Accepting our moral responsibilities is never easy, which is why we need prayer and the sacraments. Treating others with respect and dignity can at times seem burdensome. Standing up for what is right among our friends can be awkward. In the short run that is true, but when we do the right thing, there is a sense of peace that comes because we know we are putting God first. Pope Saint John XXIII reportedly had a crucifix placed within eyesight of his bed, so that when he woke in the morning the first thing he would see would be Christ on the cross, crucified and he said a prayer knowing how heavy a burden he faced, ‘if you could take it Lord, so can I.”
Tuesday is election day which ought to challenge us to express our faithful citizenship with an informed conscience; we are both Catholic and American. In 2007 Pope Benedict XVI declared blessed an Austrian named Franz Jaggerstatter. After living a wild life as a youth he encountered Christ in his heart and became a devote Catholic in the midst of Nazism which he viewed as incompatible with the Catholic faith. For this he was criticized and shunned. When Hitler called for a vote on whether Austria should join Hitler’s empire, he was the only person in his village to vote no. One vote no. When he was called to military service he refused to serve because he concluded that the war was unjust. Some in his family and others including some in the Church urged him to compromise so as to save his life. He wrote, “Everyone tells me, of course, that I should not do what I am doing because of the danger of death. I believe it is better to sacrifice one’s life right away than to place oneself in the grave danger of committing sin and then dying.” Eventually he was arrested, imprisoned and executed. He wrote from prison to his god-child, “Since the death of Christ, almost every century has seen the persecution of Christians; there have always been heroes and martyrs who gave their lives – often in horrible ways – for Christ and their faith. If we hope to reach our goal someday, then we, too, must become heroes of the faith.” Such Christian persecution both direct and subtle is part of our day.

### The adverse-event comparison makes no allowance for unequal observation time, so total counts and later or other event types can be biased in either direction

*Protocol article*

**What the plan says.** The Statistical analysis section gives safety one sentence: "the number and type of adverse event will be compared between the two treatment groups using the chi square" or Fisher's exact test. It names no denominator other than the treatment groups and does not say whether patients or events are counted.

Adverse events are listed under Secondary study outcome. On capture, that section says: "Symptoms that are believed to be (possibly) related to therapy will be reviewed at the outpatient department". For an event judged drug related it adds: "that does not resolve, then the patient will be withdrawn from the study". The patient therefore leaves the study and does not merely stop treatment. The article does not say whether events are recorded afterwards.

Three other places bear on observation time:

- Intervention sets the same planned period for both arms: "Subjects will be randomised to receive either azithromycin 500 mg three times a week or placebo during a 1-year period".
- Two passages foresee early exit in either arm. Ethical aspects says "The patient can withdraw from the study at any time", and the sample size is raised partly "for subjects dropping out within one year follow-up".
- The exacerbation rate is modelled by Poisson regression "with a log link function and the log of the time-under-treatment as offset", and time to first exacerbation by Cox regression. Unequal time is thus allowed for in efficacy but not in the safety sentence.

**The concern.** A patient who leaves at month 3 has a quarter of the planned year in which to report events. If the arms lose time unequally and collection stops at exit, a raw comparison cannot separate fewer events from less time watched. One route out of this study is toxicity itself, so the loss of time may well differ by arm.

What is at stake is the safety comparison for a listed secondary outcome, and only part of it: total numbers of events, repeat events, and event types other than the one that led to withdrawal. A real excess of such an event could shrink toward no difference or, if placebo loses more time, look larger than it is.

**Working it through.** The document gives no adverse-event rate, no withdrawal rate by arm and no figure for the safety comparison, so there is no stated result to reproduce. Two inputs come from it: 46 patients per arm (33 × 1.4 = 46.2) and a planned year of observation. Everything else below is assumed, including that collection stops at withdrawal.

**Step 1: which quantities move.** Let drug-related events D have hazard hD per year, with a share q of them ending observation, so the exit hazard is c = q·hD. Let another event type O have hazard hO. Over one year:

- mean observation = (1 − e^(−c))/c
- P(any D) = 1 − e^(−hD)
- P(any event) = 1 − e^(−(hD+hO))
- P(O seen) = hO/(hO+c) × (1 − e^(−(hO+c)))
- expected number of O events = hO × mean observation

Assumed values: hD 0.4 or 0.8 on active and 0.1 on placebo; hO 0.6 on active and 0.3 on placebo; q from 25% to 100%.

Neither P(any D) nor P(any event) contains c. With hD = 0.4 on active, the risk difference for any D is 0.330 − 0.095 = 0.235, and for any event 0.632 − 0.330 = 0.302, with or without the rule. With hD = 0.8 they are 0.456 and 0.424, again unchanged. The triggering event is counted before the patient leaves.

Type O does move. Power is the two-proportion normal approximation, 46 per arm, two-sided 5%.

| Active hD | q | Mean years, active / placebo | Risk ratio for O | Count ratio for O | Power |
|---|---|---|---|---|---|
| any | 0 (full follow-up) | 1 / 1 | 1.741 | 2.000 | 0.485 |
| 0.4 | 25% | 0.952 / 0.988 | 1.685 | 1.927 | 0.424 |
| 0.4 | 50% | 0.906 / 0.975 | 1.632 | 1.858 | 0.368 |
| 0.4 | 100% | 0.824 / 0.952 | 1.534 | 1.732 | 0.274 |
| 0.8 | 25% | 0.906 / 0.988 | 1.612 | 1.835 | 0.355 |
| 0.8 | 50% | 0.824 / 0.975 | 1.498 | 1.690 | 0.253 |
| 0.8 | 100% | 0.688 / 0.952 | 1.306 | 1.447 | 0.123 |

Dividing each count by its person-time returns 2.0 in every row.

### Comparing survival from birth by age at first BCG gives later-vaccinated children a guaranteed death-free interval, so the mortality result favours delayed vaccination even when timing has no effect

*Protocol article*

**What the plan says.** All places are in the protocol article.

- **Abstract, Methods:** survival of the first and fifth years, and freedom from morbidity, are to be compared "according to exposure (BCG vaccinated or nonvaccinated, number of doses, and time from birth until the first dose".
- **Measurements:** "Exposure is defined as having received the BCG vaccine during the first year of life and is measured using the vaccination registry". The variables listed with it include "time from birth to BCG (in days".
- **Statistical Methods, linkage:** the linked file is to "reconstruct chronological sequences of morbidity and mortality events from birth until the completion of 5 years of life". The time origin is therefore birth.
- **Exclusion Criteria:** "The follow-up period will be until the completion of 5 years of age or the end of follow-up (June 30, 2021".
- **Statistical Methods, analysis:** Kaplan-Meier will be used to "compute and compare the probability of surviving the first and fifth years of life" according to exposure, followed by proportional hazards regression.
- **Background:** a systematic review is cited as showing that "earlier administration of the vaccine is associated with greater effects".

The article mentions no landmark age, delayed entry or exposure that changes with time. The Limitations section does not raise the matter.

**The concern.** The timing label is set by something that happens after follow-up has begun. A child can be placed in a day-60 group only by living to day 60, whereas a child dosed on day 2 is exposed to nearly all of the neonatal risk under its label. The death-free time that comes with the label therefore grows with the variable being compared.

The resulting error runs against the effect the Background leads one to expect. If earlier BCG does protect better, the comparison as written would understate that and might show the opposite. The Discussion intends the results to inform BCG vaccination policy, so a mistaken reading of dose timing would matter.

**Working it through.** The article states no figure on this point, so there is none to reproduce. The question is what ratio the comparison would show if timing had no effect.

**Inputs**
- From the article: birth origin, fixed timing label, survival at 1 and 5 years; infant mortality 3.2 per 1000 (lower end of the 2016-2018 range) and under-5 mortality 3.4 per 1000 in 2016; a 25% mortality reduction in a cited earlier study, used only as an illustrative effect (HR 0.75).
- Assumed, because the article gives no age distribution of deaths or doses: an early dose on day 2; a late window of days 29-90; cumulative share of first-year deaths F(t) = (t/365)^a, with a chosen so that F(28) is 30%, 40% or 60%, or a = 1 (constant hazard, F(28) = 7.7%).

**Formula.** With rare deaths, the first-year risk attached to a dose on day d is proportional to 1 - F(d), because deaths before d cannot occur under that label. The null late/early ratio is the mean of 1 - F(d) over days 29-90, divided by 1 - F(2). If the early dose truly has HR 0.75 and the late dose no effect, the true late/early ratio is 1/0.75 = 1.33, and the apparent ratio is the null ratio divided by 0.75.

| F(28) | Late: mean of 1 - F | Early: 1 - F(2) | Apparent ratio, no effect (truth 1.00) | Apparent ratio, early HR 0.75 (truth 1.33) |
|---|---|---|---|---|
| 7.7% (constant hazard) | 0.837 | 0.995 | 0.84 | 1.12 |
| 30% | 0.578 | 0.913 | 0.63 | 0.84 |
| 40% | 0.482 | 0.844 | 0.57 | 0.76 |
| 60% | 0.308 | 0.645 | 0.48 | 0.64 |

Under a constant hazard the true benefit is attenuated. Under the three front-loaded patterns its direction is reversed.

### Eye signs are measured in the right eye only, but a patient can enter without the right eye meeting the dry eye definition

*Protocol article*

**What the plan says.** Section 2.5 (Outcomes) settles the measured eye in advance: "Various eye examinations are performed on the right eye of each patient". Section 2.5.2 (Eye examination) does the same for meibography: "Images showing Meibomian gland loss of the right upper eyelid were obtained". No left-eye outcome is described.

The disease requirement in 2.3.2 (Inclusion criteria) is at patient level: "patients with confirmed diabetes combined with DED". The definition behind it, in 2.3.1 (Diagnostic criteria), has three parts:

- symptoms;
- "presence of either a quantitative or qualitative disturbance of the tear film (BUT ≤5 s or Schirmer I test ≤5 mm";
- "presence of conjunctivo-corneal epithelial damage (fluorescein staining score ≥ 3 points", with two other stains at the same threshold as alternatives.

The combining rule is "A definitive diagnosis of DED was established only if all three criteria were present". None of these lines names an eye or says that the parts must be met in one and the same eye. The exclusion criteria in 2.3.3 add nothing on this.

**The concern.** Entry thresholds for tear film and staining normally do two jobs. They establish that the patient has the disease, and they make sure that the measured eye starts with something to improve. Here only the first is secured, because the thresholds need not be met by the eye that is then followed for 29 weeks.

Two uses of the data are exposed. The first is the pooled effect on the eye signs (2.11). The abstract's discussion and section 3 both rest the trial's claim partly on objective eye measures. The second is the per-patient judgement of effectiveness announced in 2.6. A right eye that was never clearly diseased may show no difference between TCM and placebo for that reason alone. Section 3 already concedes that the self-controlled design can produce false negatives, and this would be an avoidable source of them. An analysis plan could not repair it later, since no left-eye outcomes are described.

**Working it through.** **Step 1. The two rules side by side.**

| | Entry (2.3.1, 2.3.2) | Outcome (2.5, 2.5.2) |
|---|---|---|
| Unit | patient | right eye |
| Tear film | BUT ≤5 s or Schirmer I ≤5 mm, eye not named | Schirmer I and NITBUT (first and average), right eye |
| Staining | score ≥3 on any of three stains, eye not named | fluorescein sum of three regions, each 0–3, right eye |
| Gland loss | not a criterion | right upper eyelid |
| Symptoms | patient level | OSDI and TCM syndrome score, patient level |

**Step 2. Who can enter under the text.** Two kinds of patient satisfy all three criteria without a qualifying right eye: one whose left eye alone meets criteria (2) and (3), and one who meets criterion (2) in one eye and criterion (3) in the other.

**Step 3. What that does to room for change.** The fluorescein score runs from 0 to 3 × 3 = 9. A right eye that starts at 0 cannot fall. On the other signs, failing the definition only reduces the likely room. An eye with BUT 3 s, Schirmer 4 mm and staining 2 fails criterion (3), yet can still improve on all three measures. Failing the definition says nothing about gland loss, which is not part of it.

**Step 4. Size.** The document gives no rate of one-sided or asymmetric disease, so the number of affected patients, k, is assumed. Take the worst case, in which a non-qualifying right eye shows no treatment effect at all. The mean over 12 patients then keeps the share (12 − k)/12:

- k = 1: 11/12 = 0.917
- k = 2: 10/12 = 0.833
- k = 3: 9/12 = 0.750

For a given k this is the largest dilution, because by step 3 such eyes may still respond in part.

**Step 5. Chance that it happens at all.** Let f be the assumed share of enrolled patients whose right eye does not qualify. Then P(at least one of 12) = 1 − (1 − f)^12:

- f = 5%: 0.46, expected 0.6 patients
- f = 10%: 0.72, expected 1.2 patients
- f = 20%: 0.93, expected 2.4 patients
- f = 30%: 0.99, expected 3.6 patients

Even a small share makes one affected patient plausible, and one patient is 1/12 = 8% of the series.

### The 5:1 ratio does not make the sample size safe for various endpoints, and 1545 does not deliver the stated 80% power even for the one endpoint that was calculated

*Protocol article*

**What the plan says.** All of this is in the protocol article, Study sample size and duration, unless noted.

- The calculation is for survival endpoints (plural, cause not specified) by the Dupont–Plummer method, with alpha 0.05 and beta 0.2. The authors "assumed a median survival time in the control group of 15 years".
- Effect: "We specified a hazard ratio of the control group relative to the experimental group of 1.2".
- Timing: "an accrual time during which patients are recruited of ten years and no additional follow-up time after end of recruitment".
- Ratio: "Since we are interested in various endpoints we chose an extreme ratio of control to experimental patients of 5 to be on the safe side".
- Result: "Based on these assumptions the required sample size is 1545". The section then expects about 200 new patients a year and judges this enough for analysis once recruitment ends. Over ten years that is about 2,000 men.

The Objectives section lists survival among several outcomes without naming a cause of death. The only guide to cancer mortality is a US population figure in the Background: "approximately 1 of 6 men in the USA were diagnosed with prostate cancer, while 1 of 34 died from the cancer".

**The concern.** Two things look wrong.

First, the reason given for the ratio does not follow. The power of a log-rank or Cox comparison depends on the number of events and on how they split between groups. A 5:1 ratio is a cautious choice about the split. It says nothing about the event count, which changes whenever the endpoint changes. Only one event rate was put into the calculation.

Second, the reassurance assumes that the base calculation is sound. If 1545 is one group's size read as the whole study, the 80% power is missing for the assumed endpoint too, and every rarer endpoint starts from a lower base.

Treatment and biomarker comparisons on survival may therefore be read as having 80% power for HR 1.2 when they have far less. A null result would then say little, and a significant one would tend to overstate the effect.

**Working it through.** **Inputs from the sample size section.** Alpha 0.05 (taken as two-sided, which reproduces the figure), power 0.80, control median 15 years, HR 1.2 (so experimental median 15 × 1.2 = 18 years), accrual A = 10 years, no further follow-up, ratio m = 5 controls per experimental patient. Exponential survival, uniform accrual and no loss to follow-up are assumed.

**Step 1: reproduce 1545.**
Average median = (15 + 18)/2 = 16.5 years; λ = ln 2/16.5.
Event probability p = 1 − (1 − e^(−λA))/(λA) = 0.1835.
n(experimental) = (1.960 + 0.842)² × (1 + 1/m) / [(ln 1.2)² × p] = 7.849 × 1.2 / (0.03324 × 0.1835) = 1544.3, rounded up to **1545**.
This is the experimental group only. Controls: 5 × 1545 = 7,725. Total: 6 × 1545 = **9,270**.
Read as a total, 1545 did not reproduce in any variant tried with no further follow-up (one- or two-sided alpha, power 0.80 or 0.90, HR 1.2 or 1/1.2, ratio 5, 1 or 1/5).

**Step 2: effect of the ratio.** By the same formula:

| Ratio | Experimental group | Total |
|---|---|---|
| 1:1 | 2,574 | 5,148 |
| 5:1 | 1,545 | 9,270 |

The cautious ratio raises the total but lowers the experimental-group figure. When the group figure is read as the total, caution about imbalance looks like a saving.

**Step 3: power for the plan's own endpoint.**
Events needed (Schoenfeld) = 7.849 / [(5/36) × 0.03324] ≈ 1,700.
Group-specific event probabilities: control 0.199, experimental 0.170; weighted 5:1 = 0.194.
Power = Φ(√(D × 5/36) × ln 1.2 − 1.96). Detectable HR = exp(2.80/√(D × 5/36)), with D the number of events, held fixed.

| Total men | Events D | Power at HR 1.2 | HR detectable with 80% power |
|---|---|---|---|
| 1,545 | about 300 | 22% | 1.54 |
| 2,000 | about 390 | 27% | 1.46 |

We are all called to be saints. Most of us are not called to be martyrs in the same way Franz was. But we are called to be heroes of the faith by standing up for what we know to be right even when unpopular, by treating others with respect and dignity, and by loving God with our whole beings.
As the psalm puts it so simply: ‘I love you, O Lord, my strength, O Lord my rock, my fortress, my deliverer.” That is the bottom line: I love you O Lord.